the assumption of responsibility for the welfare of the world















Society at the broadest level is among the subjects captured least accurately by conventional concepts and terms, even conventional academic concepts and terms. Accordingly, a foundation for understanding various subjects within society must be built on an array of technical terms to describe concepts not used in conventional discussions.


An interest is a belief about what is good. The totality of a person’s interests is its interest set. The intersection of two or more interest sets — that is, the common interests of two or more persons — is a joint interest set. Every joint interest set defines an interest group. An interest group is thus the ad hoc collection of all those who hold a particular interest or set of interests. If an interest is defined generally or vaguely, the interest group will be larger; if it is defined specifically, the corresponding group will be smaller. As an interest persists over time, its corresponding group will gain and lose members, as those members’ interests change.

Morality is belief about the good as applied to behavior, about what persons should and should not do. A person’s morality is thus a subset of its interests. No person ever deliberately acts against its own interests, including its own morality. There is a difference between professed moral beliefs and actual moral beliefs. How an individual chooses to act in a given situation at a given time is the best evidence of what that individual believes to be justified in that situation at that time. That fact is not changed if at an earlier or later time the individual professes or even genuinely believes an act to be immoral. Put another way, we can never really know what an individual believes until that belief is tested by a practical situation.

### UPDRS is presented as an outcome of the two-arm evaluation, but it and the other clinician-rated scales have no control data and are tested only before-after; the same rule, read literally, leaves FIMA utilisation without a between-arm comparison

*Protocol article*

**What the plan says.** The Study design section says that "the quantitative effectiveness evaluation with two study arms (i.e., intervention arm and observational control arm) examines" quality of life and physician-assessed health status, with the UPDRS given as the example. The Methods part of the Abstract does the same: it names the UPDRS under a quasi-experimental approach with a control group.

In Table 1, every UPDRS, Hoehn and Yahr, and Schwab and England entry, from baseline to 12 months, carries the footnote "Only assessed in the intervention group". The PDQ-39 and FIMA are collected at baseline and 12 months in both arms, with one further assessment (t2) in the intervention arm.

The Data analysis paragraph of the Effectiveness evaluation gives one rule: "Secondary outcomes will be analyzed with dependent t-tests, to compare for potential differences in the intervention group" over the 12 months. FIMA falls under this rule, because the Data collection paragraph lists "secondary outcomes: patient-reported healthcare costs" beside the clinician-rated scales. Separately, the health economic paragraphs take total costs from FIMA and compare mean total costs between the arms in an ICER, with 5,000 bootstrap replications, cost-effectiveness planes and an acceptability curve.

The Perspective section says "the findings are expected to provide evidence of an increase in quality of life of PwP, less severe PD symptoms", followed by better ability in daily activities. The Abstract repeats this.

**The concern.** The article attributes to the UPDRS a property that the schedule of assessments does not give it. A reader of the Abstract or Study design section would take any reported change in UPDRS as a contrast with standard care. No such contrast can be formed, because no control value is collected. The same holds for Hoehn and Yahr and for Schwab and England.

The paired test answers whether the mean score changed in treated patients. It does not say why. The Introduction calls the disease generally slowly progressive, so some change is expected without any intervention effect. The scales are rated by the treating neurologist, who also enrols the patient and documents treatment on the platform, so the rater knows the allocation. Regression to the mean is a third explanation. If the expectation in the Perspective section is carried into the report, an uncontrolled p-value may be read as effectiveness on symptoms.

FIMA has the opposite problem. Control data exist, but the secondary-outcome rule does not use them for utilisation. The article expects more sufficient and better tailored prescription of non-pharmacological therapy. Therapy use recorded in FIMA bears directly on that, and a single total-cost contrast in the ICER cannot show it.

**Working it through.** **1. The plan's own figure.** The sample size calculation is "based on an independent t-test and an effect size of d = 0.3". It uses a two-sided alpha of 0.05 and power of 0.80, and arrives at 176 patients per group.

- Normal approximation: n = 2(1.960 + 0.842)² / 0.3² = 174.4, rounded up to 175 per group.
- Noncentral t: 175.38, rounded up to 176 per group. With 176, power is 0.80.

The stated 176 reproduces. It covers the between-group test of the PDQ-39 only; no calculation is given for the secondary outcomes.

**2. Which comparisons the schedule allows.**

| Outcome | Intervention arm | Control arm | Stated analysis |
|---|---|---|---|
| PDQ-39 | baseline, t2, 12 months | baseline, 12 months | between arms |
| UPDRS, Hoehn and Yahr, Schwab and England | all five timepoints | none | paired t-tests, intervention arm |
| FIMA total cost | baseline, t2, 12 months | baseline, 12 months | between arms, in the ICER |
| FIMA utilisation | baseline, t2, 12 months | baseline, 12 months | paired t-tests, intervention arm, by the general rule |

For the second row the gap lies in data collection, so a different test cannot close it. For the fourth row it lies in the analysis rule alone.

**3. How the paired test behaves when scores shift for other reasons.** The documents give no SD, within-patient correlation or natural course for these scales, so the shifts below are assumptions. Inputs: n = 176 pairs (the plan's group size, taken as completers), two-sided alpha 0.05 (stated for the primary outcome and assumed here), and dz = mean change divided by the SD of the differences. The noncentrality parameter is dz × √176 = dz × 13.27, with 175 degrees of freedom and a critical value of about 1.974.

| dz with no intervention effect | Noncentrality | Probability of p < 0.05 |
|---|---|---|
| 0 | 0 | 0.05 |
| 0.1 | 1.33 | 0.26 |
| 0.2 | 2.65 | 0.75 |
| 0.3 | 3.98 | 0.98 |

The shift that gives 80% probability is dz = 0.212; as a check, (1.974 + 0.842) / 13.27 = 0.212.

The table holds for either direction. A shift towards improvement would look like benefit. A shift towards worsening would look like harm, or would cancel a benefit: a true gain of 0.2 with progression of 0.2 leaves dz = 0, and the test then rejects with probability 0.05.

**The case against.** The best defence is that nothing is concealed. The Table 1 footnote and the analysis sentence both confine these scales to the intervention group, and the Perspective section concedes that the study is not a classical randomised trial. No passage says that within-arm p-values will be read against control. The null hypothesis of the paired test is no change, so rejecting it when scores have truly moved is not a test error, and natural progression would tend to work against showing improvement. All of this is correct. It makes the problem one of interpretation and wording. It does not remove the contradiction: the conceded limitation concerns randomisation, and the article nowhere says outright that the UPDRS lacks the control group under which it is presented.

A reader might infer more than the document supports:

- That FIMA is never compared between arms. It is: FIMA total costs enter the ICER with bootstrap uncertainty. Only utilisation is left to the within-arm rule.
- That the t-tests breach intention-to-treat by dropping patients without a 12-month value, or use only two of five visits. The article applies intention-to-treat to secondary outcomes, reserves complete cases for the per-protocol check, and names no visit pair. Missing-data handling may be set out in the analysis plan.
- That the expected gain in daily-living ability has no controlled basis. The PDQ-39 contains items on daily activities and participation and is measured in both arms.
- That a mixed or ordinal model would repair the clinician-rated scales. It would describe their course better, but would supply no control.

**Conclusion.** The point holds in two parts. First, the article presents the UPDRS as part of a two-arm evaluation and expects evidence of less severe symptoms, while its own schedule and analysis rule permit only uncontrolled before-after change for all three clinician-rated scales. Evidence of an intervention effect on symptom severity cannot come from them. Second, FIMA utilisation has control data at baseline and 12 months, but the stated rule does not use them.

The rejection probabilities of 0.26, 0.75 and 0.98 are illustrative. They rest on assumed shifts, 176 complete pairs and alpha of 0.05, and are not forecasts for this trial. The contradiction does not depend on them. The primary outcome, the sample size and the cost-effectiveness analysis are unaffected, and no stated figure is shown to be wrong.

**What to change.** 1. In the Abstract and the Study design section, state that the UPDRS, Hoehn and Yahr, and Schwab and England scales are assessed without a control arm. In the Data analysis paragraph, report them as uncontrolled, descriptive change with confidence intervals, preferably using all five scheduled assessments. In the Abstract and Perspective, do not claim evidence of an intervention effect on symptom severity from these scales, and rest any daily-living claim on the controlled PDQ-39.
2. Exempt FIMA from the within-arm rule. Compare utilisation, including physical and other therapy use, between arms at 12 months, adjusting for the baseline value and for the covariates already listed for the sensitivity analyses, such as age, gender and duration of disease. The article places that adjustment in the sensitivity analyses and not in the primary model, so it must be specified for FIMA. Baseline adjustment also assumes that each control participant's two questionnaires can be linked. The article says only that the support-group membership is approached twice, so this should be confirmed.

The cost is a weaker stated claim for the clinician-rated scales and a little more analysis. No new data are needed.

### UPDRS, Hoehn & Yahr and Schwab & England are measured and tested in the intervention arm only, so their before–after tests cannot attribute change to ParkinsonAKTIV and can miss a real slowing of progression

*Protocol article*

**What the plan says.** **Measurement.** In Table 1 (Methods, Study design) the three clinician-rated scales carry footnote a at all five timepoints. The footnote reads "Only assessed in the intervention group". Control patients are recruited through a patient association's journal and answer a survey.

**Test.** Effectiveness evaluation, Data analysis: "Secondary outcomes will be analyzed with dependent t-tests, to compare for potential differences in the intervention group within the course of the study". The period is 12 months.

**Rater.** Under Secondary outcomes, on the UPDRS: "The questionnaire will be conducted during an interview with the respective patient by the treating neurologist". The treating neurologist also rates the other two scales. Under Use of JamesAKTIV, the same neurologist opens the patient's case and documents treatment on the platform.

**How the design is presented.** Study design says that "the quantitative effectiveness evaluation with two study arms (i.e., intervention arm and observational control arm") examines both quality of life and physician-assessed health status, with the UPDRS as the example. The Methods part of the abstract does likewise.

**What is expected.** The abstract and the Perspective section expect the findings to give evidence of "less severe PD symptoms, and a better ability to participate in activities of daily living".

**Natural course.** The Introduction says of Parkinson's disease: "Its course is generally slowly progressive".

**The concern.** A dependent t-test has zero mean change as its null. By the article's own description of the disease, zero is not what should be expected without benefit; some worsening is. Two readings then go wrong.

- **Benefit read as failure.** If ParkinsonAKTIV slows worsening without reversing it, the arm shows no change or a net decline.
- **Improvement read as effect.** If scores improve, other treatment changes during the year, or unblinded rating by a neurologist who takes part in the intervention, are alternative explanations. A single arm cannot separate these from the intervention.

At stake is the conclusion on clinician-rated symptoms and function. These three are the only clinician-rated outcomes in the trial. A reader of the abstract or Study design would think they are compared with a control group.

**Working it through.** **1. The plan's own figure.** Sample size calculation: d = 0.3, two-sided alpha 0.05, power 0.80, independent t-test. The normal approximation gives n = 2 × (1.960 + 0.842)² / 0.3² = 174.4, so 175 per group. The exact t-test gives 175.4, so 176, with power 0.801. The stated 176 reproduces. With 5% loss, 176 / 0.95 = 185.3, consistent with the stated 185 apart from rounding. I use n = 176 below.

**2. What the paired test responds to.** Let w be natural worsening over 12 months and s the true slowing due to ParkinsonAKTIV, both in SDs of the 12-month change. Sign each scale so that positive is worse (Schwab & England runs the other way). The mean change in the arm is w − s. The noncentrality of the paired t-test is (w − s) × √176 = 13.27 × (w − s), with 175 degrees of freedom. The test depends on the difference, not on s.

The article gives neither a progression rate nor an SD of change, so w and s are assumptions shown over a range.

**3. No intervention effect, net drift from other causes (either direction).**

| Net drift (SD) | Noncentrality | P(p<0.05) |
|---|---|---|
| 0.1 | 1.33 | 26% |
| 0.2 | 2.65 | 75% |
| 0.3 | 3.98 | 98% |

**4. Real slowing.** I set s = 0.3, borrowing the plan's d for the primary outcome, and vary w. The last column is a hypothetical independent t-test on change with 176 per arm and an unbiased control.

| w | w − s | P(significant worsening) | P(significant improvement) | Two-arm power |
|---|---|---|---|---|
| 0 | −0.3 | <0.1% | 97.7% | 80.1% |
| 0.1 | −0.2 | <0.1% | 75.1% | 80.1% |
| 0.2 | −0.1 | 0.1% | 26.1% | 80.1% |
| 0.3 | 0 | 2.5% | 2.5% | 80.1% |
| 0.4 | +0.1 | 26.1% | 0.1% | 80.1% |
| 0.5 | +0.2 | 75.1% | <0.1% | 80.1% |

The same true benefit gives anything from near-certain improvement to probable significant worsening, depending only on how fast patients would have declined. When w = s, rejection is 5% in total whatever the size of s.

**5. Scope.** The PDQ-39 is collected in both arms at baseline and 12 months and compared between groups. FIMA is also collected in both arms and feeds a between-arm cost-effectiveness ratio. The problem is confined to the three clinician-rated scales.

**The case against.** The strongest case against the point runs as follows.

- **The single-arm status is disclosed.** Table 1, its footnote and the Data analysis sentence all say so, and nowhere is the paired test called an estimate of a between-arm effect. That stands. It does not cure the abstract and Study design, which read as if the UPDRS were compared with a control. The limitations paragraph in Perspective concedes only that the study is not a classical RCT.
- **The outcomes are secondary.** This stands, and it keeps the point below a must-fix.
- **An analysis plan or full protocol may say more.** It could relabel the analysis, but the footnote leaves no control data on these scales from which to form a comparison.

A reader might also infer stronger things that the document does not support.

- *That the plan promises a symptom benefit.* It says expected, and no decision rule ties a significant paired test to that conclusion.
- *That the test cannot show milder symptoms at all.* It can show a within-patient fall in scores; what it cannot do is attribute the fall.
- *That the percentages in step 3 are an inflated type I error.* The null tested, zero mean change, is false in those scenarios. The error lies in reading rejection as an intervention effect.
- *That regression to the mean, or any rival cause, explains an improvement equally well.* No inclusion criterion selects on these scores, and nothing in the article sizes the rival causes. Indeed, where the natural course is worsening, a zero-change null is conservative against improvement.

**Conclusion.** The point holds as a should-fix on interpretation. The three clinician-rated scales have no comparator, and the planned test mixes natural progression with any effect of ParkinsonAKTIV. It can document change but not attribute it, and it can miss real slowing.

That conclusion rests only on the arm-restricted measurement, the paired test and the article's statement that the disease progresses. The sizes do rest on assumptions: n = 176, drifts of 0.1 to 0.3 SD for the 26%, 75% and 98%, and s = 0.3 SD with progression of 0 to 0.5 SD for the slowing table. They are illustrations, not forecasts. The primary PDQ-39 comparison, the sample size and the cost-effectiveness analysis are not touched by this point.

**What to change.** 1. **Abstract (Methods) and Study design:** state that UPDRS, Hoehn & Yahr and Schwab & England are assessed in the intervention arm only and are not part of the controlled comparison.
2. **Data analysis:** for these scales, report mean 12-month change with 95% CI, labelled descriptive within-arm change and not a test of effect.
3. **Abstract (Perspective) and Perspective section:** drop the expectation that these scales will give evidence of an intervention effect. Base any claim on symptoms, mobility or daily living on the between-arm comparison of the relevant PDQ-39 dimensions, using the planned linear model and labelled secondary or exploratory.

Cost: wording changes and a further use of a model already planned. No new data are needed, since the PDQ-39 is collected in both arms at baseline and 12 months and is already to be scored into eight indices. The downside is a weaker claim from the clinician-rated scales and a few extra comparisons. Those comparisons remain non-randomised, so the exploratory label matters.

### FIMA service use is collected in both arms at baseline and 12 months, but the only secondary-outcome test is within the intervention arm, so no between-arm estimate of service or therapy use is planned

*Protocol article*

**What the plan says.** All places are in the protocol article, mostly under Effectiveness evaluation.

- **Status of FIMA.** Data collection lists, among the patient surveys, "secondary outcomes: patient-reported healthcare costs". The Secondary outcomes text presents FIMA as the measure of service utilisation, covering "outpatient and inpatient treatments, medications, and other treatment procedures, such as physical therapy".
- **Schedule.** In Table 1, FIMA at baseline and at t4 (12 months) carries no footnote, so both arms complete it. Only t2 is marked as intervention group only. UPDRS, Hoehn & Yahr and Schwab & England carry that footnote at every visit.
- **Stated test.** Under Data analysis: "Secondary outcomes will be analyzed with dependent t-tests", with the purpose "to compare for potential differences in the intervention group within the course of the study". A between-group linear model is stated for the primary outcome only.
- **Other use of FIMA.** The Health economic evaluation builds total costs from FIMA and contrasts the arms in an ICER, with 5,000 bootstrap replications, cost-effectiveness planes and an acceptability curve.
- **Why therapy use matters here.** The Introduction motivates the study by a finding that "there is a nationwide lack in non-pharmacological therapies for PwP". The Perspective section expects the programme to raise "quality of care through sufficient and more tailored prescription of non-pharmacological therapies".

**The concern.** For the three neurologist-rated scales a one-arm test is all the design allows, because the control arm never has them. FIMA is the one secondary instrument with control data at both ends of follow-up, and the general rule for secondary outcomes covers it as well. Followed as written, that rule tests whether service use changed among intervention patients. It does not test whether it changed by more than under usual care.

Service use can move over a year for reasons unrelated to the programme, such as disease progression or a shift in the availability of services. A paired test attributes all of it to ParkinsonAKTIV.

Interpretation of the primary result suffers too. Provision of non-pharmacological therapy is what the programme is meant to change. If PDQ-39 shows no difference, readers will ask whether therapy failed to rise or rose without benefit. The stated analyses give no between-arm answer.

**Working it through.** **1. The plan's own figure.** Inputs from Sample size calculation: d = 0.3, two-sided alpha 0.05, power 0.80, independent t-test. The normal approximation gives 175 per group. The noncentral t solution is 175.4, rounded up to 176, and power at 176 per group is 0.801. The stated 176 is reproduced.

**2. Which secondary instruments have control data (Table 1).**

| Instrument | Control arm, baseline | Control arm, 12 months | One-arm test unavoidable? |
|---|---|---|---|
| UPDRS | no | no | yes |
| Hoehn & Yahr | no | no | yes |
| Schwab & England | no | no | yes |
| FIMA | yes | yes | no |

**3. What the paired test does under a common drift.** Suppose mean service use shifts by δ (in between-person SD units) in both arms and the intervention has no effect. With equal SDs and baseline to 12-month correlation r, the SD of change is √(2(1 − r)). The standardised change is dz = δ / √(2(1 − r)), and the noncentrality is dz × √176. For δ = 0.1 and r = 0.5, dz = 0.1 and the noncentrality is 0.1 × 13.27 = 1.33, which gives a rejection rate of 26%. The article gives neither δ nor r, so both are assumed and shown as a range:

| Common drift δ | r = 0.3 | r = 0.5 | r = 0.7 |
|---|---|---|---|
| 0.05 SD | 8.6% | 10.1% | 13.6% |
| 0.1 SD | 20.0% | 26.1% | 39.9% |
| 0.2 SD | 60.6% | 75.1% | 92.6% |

A role is a social relationship or set of relationships meant to be held by a person but defined independently of the person who holds it, which thus may be occupied by different persons. Roles may be generic (boss) or specific (my boss). When I do my job, I follow the instructions of my boss, not as an individual, but as the holder of that particular role. If my boss retires and someone else is hired to that position, I will follow the instructions of my new boss, even if my old boss calls and tells me to do something else, because I answer to the role, not the person. It doesn’t matter how much I liked or trusted my old boss.

An institution is a role, or a relationship or set of relationships among roles. In other words, an institution can be one person or many persons working together, but any of those persons can be replaced with other persons without changing the basic nature of the institution. Institutions can be for a variety of conventional purposes; churches, businesses, and street gangs can all be institutions. Individual people come and go; the institution continues. A company that has lasted for eighty or ninety years must be an institution, because individual humans don’t work for eighty or ninety years. In the genuine democracies, our governments are institutions; the power of the mayor is passed from one human to another after an election, and the new mayor has approximately the same powers as the old one.

An organization is a structured relationship among persons. It may or may not be an institution. An organization can have roles even if it is not an institution; what makes an organization non-institutional is that is it not composed entirely of roles.